Although there are still more than eight months until the state’s campus carry bill goes into effect, universities across Texas have been releasing their own policies for how the law will be implemented.
This week, Texas Tech joined the University of Texas at Austin for one proposal: banning guns from dormitories. This runs counter to a non-binding opinion Texas Attorney General Ken Paxton released Monday, which stated that public universities which try to ban concealed handguns from dorms would be in direct violation of the new law.
Steven Goode, professor at the University of Texas School of Law and chairman of the university’s campus carry policy working group, says they disagree with the attorney general’s interpretation.
“We had four lawyers on our working group, including a former justice of the Texas Supreme Court,” he says. “We consider that law very carefully and try to interpret it as fairly as we could.”
According to Goode, a provision in the law says that university presidents may make a regulation regarding the storage of handguns in dormitories.
“We did make such a recommendation,” he says about the working group. “We said that in university apartments, handguns would be permitted and that we made regulations for storage of the handguns in gun safes and specified that gun safes must meet certain standards.”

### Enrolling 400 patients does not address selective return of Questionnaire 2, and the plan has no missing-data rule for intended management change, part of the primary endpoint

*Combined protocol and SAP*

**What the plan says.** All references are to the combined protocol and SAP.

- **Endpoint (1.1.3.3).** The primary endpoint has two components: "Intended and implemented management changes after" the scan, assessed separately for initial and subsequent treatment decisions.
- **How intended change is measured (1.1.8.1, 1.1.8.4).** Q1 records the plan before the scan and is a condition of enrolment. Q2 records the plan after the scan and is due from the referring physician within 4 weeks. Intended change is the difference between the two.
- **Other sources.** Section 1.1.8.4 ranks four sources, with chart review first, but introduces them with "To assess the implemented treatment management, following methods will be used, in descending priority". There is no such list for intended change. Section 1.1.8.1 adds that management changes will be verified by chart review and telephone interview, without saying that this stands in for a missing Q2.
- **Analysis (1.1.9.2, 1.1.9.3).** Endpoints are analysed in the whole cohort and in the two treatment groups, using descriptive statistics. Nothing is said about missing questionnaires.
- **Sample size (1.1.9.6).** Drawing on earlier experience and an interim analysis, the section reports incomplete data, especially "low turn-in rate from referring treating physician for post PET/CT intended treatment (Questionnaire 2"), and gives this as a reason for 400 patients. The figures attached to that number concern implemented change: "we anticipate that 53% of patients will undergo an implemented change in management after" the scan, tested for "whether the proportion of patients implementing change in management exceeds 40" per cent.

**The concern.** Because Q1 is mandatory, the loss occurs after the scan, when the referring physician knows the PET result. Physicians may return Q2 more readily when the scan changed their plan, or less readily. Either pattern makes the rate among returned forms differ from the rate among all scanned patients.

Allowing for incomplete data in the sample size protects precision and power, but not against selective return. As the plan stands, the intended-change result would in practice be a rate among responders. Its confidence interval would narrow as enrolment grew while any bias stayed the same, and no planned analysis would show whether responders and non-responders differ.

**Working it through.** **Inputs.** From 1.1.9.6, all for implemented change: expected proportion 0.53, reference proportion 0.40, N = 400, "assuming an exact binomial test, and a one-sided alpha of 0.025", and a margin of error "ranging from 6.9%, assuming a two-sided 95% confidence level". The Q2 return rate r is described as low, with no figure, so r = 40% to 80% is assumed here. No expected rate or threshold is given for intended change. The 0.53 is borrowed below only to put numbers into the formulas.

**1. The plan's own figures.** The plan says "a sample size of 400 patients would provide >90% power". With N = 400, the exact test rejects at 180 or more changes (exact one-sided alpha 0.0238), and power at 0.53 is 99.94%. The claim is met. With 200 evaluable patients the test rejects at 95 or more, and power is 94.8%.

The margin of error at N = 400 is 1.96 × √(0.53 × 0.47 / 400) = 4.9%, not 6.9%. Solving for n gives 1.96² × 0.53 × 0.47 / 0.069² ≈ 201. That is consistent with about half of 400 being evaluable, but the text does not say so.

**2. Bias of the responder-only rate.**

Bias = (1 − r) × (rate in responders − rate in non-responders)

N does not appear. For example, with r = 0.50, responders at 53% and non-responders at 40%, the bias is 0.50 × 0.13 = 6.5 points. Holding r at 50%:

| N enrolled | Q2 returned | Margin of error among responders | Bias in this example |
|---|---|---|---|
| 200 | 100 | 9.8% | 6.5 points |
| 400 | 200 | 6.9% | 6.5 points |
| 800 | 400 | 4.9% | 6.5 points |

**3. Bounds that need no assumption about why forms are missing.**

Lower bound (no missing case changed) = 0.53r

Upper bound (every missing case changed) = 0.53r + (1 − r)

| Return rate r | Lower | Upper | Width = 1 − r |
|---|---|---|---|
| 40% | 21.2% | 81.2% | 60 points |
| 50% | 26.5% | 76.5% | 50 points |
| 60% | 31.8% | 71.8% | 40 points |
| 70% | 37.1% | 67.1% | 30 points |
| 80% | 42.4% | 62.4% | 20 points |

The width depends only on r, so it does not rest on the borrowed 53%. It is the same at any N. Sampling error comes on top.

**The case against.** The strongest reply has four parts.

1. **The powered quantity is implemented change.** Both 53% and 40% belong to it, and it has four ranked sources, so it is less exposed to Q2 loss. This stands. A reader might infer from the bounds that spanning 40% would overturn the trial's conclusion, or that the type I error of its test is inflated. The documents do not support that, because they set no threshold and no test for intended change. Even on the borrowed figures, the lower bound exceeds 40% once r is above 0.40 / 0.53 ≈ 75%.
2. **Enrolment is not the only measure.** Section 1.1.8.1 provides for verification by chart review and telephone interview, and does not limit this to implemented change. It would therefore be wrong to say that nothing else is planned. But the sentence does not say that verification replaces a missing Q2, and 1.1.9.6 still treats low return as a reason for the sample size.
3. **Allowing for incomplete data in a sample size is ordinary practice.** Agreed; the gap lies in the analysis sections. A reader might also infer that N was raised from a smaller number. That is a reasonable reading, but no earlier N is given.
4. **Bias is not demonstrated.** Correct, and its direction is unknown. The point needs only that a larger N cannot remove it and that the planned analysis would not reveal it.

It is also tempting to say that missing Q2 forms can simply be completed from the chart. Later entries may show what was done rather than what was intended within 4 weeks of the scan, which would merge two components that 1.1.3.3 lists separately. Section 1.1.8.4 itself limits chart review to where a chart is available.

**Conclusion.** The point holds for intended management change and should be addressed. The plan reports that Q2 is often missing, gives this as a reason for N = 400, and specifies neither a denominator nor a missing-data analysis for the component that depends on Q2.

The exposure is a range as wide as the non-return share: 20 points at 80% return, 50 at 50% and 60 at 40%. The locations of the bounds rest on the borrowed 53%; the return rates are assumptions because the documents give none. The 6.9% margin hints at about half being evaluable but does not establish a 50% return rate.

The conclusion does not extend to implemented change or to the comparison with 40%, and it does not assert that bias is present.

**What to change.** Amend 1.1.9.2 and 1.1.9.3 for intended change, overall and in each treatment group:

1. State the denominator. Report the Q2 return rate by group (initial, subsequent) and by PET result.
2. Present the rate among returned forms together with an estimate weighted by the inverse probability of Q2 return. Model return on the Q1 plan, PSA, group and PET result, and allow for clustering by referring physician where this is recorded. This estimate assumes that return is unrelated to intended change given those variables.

While SB 11 states that campuses can have gun-free zones, the law does not specify the size and location gun-free zones could cover. Goode says that classrooms, which was recommended to allow guns, “affects all students throughout campus.”
“With regards to on-campus residence halls, our unique situation is that almost all of our students live off-campus, particularly students who are 21 and over,” he says, referring to the age at which adults may apply for a handgun license. “Only about 1 percent of the students who live on campus are 21 or over, and so any regulation about on-campus is only going to affect a tiny sliver of our students.”
Goode says that the working group is not likely to revisit their suggestions unless asked to do so by university president Gregory Fenves. On the possibility of the issue being settled in court, he says a lawsuit would be past the working group’s responsibilities.
“From the very beginning of this task, there was always an assumption that we might well wind up in court, challenged either by supporters of the campus carry law, opponents of the campus carry law, or both,” Goode says. “That’s not something that was in the working group’s control, we just try to do the most honest, fair job we could.”